Austerity fallout leaves Irish universities lost in the crowd
Analysis: More private funds and autonomy needed as third level curbed by legacy of cuts
Irish third-level institutions have been left in the slipstream of rival jurisdictions such as China which are benefiting from massive investment.
International university rankings are deeply flawed measures of third-level colleges. They are produced by commercial organisations which sell their expertise on how to perform better. They ignore key aspects of college life such as the quality of teaching and learning. And the science behind some of the indicators is suspect, at best.
But there’s no escaping the fact they are highly influential indicators which guide foreign investment and flows of international students.
That’s why the latest set of university rankings matter.
This year, Trinity has slipped further out of the top 100, falling from 104th to 108th place, while UCD has clawed back eight places to 185th.
The overall picture shows that of the eight ranked Irish universities, three lost ground, three gained ground and two stayed the same.
This is, at least, stability of sorts in a sector which has been steadily falling down global rankings following a lost decade of underinvestment.
State funding for the sector has tumbled by up to one-third, while colleges have been left to make up the difference.
In the meantime, Irish third-level institutions have been left in the slipstream of rival jurisdictions such as China which are benefiting from massive investment. It is tempting on one level to dismiss this as an issue of little real concern to Irish students.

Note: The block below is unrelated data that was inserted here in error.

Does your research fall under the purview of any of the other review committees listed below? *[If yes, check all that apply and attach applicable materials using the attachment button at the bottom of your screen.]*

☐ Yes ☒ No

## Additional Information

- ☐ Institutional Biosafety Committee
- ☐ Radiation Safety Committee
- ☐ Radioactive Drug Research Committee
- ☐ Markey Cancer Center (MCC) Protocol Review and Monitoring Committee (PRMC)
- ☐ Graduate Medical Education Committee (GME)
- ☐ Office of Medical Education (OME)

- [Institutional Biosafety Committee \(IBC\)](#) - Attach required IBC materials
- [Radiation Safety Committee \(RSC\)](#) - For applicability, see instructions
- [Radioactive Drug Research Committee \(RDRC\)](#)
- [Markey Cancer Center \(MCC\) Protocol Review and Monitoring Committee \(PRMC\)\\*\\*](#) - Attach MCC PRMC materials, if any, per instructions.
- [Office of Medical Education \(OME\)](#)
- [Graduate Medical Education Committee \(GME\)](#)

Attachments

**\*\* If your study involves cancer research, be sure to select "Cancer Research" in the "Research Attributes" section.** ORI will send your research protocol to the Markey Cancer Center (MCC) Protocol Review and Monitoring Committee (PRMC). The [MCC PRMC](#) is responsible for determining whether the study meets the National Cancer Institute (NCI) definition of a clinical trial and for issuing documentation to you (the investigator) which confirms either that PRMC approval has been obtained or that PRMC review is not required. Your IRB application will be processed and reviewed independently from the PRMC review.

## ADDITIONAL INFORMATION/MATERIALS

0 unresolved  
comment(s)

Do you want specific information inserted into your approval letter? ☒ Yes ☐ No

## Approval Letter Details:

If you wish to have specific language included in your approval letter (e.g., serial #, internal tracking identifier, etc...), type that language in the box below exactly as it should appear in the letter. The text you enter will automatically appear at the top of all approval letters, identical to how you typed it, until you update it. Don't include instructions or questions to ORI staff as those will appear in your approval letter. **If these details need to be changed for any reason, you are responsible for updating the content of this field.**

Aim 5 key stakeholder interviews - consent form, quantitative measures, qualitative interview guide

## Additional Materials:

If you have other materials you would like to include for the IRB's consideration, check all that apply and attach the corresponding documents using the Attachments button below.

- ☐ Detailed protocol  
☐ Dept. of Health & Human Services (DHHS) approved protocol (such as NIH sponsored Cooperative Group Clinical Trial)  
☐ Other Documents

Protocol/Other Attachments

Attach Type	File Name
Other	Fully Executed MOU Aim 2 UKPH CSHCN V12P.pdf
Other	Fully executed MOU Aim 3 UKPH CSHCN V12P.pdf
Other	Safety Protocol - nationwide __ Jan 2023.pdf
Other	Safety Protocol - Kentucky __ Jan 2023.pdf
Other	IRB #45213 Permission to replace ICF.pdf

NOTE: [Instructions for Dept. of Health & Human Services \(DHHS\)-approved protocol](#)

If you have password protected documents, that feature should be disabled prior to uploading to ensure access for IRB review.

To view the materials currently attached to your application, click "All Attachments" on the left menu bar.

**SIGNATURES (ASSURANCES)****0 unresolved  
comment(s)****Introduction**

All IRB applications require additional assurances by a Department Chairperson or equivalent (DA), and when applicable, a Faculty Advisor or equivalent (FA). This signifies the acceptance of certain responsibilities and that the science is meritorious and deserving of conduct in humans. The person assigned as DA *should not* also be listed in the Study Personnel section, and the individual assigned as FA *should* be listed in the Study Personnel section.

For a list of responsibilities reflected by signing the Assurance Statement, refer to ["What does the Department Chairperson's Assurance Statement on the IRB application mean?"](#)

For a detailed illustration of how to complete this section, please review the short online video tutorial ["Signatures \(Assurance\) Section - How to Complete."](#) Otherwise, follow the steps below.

They are, after all, getting jobs and our graduates are well-regarded internationally.
But there are real reasons to be concerned.
The quality of teaching is under strain at Ireland’s third level. Over the past decade, student numbers in many colleges have risen by more than 20 per cent.
However, staff numbers have remained largely static due to Government-imposed recruitment restrictions.
This has led to overcrowded classes, reduced access to practicals and less support for individual students.
While in theory the austerity-era cap on new recruitment has not been lifted, in practice colleges are now beginning to turn a blind eye to it and are pressing ahead with hiring additional staff.
But it’s hard to see where funding will come from for a sustained investment in hiring additional staff over the coming years.
Hard-pressed families and students are already paying the second-highest fees in Europe.
The prospect of an income-contingent student loan scheme – which could allow for further increases – is off the agenda since the Government recently opted to kick this can down the road.
Some in the private sector, meanwhile, have grumbled over being forced to contribute extra to higher education through increases to the National Training Fund.
This leaves the public sector. The Government says it invested millions more in recent years.
The reality, however, is that this money is simply keeping most universities standing still.
One potential answer is to boost university autonomy and relax Government restrictions.
Most universities now generate the bulk of their income privately.
It is questionable whether the Government should wield such authority within a sector when it is becoming a minority investor.